Companies and organizations recognize individuals as Fellows for their significant contributions. So Apple has their Fellows; Guy Kawasaki is an Apple Fellow. The ACM and CIPS also have their Fellows; Maria Klawe is one of them. Both have been interviewed here.What about special recognition for service to technical groups – a "fellow" program for serving the greater Community? This is how I view the MVP program: a special Fellows program for independent volunteers who give so much for the advancement of IT practitioners and represent a significant resource to business, industry, academia, government, and the media. I feel privileged to write this blog since our very own Graham Jones, who writes and contributes so much to the CIM, and to ICT professionals as President of VANTUG, is the recipient of the Microsoft MVP Award. Graham as a newly minted MVP receives this recognition for his "demonstrated technical expertise, willingness to help others and commitment to technical communities," and his "extraordinary contribution." Graham as an MVP represents, "technology's best and brightest," "a stellar group of individuals from around the world who have demonstrated a willingness to reach out." Congratulations to Graham for this very special recognition in providing service, not only to technical communities but also to the greater community: charities, industry, business, media, education, and government.Cheers,Stephen Ibaraki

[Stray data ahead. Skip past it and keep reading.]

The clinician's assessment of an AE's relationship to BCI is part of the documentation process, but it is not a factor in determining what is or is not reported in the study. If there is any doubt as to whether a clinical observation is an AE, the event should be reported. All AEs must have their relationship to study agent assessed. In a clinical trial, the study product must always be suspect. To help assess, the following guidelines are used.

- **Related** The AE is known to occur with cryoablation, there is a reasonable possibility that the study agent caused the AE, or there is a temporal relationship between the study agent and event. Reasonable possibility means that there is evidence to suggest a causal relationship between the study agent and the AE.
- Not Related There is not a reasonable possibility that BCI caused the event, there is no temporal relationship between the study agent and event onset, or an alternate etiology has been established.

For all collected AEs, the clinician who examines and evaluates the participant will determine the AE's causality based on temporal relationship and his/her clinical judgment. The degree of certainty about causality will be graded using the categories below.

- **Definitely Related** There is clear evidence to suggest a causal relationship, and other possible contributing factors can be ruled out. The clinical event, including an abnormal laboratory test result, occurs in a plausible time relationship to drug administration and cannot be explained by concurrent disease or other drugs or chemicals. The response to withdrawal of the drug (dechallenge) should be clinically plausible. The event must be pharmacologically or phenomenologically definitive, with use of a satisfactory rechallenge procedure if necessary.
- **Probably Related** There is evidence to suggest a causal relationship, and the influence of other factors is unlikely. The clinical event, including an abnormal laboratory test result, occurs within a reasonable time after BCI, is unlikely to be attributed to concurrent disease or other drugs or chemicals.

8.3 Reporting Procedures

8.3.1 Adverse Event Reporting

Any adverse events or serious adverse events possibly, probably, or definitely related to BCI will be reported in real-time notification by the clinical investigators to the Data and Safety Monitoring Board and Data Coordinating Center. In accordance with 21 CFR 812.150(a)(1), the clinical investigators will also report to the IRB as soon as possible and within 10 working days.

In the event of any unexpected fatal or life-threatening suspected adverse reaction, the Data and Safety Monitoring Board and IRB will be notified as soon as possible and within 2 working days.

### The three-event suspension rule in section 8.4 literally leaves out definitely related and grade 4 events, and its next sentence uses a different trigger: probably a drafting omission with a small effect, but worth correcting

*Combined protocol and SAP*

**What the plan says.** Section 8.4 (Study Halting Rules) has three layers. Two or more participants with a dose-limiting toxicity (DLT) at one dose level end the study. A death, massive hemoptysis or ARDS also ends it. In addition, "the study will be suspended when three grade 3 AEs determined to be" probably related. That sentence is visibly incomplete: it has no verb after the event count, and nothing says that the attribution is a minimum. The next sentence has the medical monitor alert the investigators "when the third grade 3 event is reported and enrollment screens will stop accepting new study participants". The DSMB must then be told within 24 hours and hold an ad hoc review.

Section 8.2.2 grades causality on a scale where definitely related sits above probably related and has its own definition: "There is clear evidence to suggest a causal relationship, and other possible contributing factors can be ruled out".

Congratulations, Graham! I think you richly deserve this honor and I appreciate all your great work in these years.
BTW, I am actively looking for volunteer opportunities right now. So please let me know if you need any help, Graham.
Thank you very much for your kind words. I only hope that I can live up to the high standards, which are expected. I will certainly be working hard to do justice to the honour that I have been given.
I have achieved professional recognition in a number of ways over my career but the MVP award is particularly special to me. Firstly, because it was given rather than sought after and secondly because I have always believed in helping others if it was within my knowledge or power, even to the point of my own detriment on occasions.
As I have grown older, the importance, value and personal reward of making a contribution to the community has become more important to me. When you are younger it is often difficult to separate ambition and the desire for security from some of the more important things in life. When something isn't about money or creature comforts but about seeing or hearing the appreciation for your efforts, then there is no greater reward.
I guess, at the moment, I still find it hard to believe that I am now part of a group, which I always regarded as 'special'. It is going to take a little time to get used to the idea :).
Thank you for the congrats. I really appreciate it. For sure I will be in touch to discuss volunteer activities/possibilities. I would like to think that we might make a good team, with you as the 'brains', of course :).
I commend you on your offer to volunteer. Service to communities is what defines ICT professionals and makes them particularly special.
Graham is prime example of this and I very much value his contributions in so many areas over a long, sustained career.
I should add that Graham is only the second Canadian recognized in a special award category for what I call "versatilists" -- multi-talented ICT professionals who are defining the future according to Gartner.
Well done: Graham Jones, MVP! I like the way it sounds :-)